This time out I have the read-along record book from one of my favorite movies as a kid, TRON.  Released in 1982, written by Steven Lisberger and Bonnie MacBird, directed by Lisberger, and starring Jeff Bridges, Bruce Boxleitner, David Warner, Cindy Morgan, and Bernard Hughes, the film was groundbreaking in a lot of ways.  

TRON introduced many people in the audience to computer animation, using around 20 minutes of computer graphics for fan favorite scenes like the light cycles, the solar sail, and, one of my favorite vehicular baddies, the Recognizer.  Aside from the CGI, advanced rotoscoping techniques were developed to give the costumes and background elements that now-iconic electronic glow.  

TRON was released on July 8, 1982, and would go on to gross about $50 million on a $17 million budget.  A cult favorite sequel, TRON Legacy, was released in 2010 and another sequel, currently titled TRON: Ares, is slated for release in 2025..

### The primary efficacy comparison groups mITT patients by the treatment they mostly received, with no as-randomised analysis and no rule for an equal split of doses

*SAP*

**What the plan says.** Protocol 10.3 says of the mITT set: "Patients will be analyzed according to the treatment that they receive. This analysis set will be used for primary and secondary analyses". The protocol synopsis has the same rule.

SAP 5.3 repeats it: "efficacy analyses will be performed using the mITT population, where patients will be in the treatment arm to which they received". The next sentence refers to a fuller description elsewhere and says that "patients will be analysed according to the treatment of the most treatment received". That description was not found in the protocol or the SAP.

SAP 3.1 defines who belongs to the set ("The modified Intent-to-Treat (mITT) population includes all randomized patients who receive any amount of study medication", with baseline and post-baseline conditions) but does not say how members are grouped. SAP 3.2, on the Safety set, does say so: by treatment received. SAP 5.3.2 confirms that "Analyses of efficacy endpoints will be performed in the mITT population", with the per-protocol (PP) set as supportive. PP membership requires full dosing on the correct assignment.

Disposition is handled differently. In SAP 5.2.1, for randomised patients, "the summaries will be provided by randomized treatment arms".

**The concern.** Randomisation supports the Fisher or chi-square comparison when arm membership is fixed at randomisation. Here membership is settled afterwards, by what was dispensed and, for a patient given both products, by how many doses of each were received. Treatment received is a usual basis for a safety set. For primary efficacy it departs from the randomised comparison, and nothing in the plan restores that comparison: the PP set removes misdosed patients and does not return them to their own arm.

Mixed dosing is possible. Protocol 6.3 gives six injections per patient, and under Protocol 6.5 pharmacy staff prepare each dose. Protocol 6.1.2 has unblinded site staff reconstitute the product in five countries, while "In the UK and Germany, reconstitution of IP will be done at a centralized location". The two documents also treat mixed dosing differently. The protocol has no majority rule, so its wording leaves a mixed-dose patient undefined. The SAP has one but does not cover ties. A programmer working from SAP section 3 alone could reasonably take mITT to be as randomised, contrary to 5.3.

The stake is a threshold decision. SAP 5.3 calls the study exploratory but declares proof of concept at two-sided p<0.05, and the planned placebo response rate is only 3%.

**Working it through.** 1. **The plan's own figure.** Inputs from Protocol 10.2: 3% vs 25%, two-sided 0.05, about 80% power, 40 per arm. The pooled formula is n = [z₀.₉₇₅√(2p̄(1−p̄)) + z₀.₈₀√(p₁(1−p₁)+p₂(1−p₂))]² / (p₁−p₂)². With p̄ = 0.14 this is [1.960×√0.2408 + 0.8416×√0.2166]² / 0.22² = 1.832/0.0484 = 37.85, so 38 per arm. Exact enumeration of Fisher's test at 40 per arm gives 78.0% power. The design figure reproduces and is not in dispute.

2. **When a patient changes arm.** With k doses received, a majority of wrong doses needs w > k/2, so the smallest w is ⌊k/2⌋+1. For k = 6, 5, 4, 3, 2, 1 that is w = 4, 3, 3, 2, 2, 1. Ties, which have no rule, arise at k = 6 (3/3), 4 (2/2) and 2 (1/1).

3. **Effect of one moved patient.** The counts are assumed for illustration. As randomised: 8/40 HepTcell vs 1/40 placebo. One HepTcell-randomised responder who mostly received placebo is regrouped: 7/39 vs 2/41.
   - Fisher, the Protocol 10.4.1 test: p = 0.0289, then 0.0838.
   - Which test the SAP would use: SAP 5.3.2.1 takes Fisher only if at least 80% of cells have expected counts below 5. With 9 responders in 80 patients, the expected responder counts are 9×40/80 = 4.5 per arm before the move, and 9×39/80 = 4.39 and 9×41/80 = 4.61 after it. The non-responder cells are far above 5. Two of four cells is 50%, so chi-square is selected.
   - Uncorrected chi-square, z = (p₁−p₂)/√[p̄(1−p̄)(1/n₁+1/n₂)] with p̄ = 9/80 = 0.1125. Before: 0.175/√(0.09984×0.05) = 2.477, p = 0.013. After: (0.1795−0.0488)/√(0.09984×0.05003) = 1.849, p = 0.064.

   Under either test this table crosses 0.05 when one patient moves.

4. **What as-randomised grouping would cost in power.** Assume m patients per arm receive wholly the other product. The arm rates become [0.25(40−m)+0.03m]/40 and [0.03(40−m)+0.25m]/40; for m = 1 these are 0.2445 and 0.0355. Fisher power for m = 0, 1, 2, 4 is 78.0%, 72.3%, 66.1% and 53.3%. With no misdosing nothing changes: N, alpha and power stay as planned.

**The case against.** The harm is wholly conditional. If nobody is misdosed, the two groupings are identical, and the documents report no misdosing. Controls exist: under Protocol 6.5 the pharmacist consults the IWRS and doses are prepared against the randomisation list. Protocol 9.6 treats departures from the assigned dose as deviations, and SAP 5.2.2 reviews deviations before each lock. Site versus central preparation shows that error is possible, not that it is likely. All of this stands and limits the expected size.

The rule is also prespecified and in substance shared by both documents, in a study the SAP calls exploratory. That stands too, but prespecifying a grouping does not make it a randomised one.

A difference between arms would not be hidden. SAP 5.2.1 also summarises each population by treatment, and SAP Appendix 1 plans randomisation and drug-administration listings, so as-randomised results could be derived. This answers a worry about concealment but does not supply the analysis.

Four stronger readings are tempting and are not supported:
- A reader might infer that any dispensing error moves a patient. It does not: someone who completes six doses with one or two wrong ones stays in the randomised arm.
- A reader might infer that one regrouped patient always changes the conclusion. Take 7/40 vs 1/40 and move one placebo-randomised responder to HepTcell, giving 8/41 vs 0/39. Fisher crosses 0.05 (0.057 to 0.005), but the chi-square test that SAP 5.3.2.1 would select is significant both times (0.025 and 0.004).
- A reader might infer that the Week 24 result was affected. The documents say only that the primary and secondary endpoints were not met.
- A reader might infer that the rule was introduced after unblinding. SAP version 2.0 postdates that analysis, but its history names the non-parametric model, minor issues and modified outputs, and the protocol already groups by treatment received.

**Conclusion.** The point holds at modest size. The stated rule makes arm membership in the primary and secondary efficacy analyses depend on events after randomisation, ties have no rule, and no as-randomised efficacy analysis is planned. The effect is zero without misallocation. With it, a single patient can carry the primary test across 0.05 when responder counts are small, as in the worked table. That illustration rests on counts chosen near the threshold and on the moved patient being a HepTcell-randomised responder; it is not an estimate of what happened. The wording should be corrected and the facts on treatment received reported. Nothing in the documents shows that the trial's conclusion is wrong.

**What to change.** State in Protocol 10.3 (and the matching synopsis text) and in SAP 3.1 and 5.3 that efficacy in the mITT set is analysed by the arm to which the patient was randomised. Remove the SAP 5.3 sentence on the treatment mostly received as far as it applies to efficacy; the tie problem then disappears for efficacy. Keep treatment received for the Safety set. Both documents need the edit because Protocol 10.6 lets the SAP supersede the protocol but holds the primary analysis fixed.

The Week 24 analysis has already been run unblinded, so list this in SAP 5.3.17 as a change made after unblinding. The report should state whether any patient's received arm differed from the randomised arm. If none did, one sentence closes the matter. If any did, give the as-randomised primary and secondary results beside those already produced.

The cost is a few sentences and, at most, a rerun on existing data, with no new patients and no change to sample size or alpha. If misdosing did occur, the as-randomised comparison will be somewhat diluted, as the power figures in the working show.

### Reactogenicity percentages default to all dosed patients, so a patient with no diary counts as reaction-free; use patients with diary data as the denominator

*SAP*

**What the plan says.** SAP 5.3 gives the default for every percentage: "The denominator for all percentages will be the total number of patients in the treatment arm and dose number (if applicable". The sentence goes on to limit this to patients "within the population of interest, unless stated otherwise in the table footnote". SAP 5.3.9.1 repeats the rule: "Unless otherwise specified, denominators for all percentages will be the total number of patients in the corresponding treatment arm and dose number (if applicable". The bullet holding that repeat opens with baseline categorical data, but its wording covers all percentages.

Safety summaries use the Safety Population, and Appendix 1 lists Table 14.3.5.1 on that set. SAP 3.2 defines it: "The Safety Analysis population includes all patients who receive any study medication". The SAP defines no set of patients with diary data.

During its initial release, TRON generated over $70 million in merchandising revenue, including t-shirts, action figures, video games, and, yes, a read-along record book.

The record was produced by Walt Disney Records and like a lot of record books, the plot of the film is dramatized by actors taking the place of the film’s stars.  However, unlike a lot of other record books, this one doesn’t include the original synthesizer score created by synth pioneer, Wendy Carlos.  

But what the record lacks in authenticity, it makes up for in the art department.  Rather than use photos, the interior is made up of paintings that are some of the finest I’ve seen in a kid’s read-along record book.  I wish they would have credited the artist, because they did a bang up job.

If you’d like to listen to the TRON read-along record book and check out more the artwork, head over to, where I’ve made the record part of my podcast, When You Hear This Sound!

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